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Second, let’s face it, America loves celebrities. Republicans understand this and utilize it. Ronald Reagan and Donald Trump could never have become president without first achieving their chintzy forms of fame. When Reagan was asked why being an actor was a suitable preparation for politics, he astutely observed that he didn’t understand how anyone could be an effective politician who wasn’t an actor.

Other GOP candidates who’ve ridden preexisting renown into office include George Murphy (senator from California), Arnold Schwarzenegger (governor of California), Tommy Tuberville (senator from Alabama), Sonny Bono (representative from California), and even Fred Grandy, star of “The Love Boat” (representative from Iowa). There almost certainly will be more soon, such as Tucker Carlson (TV’s representative from white grievance).


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For whatever reason, the hearts of Democrats seem to cry out against this. Indeed, there are examples of Democrats taking this path in reverse, as with Jerry Springer: an extremely talented orator who parlayed the mayorship of Cincinnati into a lucrative career in trash television. Many regular Democrats seemingly would prefer that politics have no humans involved at all and simply be a battle of lengthy position papers available online in 10-point type. (One unusual Democrat here is Al Franken, who started off on “Saturday Night Live” before being elected to the Senate from Minnesota in 2008.)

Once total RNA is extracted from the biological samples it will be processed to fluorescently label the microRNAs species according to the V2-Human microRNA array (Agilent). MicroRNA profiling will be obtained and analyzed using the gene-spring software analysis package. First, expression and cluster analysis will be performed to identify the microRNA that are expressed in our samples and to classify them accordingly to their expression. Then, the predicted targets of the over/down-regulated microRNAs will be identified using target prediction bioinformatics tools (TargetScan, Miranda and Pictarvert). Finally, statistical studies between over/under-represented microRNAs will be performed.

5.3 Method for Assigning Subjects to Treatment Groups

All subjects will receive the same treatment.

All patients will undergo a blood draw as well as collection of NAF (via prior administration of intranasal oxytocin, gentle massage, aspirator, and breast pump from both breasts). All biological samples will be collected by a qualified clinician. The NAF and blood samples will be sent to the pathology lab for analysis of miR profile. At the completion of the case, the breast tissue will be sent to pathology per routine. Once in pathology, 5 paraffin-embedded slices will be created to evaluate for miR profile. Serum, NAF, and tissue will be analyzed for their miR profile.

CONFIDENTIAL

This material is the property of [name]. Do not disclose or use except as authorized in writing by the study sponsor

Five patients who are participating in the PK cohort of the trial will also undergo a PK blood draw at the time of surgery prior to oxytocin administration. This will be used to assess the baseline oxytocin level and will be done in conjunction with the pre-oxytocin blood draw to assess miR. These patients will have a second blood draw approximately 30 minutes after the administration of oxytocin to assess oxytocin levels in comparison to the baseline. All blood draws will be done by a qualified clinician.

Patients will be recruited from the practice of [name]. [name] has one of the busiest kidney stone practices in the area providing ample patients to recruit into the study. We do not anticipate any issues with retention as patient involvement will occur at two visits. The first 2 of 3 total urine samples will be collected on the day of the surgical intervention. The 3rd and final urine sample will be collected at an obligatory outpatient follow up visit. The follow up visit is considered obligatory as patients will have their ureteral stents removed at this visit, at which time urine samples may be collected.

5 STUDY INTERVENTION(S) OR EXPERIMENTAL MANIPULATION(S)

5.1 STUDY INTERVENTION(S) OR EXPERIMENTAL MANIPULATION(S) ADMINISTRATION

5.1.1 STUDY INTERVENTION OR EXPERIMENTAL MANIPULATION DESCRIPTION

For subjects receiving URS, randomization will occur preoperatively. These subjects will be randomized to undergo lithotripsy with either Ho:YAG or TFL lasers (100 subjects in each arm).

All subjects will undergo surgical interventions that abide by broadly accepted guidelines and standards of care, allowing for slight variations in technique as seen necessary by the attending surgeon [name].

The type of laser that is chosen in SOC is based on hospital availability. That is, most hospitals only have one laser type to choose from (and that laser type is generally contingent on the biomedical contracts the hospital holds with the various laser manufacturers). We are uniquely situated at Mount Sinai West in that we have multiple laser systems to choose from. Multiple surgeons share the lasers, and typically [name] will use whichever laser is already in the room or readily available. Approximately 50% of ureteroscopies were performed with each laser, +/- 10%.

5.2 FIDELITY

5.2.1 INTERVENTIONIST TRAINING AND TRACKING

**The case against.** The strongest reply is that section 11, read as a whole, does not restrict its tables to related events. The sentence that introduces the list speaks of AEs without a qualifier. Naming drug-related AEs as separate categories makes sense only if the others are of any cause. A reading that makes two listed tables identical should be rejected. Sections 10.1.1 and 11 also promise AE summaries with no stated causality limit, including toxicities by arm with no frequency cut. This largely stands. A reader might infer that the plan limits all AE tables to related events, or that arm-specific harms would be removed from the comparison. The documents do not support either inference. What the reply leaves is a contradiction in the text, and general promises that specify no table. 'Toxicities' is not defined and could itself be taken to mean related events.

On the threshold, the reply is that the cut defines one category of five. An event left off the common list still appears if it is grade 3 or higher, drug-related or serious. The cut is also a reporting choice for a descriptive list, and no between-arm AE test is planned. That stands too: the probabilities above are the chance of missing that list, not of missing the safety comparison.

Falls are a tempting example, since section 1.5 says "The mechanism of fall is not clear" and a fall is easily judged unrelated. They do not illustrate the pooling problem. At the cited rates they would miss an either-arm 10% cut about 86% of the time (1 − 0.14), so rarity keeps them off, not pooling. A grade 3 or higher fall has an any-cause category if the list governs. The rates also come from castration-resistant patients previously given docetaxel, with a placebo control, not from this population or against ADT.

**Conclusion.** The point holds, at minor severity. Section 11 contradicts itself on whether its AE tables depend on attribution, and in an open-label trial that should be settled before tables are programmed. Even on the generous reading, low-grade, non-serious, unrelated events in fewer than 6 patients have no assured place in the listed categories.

The U.S. has barely any culture in which people can rise to prominence beyond the culture of corporate entertainment.

Nonetheless, it’s time to accept that we are the country that we are. The U.S. has barely any culture in which people can rise to prominence beyond the culture of corporate entertainment. While there’s been a minor upsurge recently in union culture, we generally don’t have a political culture. (When’s the next meeting of political parties in your neighborhood? You probably don’t know unless you live in Iowa or New Hampshire.) We have barely any noncorporate music culture. (Maybe in Austin?) We have a culture of regular people acting in one city. (Chicago.)